ROBINSON: Republicans are lost in their own wilderness
Published: Monday, January 28, 2013 at 7:00 p.m.
Last Modified: Monday, January 28, 2013 at 3:54 p.m.
As they try to understand why the party lost an election it was confident of winning — and why it keeps losing budget showdowns in Congress — Republican grandees are asking the wrong questions. Predictably, they are coming up with the wrong answers.
They prefer to focus on flawed tactics and ineffectual
In post-debacle speeches and interviews, Republicans are sounding — and there's no kind way to put this — paranoid and delusional. House Speaker John Boehner said in a speech to the Ripon Society that the Obama administration is trying to
It is no secret that Obama is trying to advance a progressive agenda. He promised as much in his campaign speeches. Were Republicans not listening? Did they think he was just joshing? In five of the last six presidential elections, Democrats have won the popular vote. Republicans have done well at the state level and through redistricting have made their majority in the House difficult to dislodge. But it's not possible to lead the country from the speaker's chair, as Boehner can attest. To have a chance at effecting transformative change, you have to win the White House.
And to win the White House, you have to convince voters that the policies you seek to enact are the right ones. This is what the GOP doesn't seem to understand.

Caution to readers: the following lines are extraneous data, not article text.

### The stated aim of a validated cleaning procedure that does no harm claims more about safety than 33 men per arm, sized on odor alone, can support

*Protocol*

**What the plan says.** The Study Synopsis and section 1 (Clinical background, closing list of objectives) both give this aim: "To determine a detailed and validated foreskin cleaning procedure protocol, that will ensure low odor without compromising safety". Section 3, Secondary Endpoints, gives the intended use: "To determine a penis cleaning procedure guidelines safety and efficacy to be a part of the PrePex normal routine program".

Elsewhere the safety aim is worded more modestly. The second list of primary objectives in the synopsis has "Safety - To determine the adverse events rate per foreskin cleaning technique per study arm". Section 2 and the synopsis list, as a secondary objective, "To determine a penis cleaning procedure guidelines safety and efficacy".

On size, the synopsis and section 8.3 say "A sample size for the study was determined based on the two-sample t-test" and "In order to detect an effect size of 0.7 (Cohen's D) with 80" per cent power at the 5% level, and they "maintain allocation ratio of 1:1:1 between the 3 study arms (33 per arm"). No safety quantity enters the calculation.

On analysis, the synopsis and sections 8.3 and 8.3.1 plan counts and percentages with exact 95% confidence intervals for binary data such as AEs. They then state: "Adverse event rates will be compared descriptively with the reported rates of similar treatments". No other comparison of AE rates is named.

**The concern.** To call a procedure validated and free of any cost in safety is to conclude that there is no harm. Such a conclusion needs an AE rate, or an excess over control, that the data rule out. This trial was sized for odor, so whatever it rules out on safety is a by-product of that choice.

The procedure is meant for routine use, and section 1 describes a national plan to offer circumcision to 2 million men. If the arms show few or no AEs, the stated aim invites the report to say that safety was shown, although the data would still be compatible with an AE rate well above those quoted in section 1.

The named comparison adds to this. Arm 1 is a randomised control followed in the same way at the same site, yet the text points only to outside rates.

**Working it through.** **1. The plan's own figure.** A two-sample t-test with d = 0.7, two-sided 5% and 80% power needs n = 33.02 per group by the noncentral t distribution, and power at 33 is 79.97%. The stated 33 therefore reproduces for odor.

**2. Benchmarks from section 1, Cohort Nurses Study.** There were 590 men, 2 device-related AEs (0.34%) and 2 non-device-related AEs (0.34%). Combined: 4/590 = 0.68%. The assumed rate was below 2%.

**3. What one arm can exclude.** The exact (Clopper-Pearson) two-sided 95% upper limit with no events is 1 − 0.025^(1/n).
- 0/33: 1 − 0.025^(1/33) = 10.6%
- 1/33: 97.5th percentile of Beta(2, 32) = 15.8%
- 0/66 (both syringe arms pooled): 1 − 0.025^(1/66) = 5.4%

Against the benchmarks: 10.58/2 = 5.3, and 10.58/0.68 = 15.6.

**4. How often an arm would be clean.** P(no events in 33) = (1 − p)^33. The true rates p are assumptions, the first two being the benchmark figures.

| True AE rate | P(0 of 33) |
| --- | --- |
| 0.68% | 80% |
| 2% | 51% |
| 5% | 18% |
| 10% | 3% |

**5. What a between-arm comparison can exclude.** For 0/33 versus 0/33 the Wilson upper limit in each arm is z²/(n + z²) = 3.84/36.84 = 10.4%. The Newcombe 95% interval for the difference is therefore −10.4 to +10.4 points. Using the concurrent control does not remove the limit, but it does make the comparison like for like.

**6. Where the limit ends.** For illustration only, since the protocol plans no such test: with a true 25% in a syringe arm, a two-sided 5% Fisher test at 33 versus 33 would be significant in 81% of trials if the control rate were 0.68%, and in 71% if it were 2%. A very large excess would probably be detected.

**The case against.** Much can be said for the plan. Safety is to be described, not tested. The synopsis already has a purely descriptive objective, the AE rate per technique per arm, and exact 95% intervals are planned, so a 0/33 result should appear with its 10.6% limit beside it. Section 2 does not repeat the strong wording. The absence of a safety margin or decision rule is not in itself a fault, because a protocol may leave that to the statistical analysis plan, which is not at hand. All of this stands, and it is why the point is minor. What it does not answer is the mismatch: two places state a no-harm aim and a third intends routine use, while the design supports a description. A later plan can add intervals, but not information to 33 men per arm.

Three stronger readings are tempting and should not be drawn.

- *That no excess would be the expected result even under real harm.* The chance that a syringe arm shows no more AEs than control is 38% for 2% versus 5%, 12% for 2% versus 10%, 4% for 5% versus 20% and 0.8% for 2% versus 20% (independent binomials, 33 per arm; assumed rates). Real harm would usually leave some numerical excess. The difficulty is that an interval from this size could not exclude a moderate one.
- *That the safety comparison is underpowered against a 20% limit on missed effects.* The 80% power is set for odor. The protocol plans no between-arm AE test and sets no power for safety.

If minority voters continue to favor the Democratic Party to this extent, then demography will indeed prove to be destiny. What would be simplistic is to attribute the disparity to the fact that Obama is the first black president, or the fact that Republicans have been perceived as so unsympathetic on issues concerning immigration. If they want to attract minority support, Republicans will have to take into account what these voters believe on a range of issues, from the proper relationship between government and the individual to the proper role of the United States in a rapidly changing world.
I have to wonder if the GOP is even getting the tactics-and-messaging part right. Michael Steele (now an MSNBC colleague of mine) served as party chairman when Republicans won a sweeping victory in 2010; he was promptly fired. Reince Priebus presided over the 2012 disaster; last week, he was rewarded with a new term as chairman.
But no matter who's in charge, the GOP will have a tough time winning national elections until it has a better understanding of the nation. If Boehner is worried about being shoved
Eugene Robinson is a columnist for the Washington Post..
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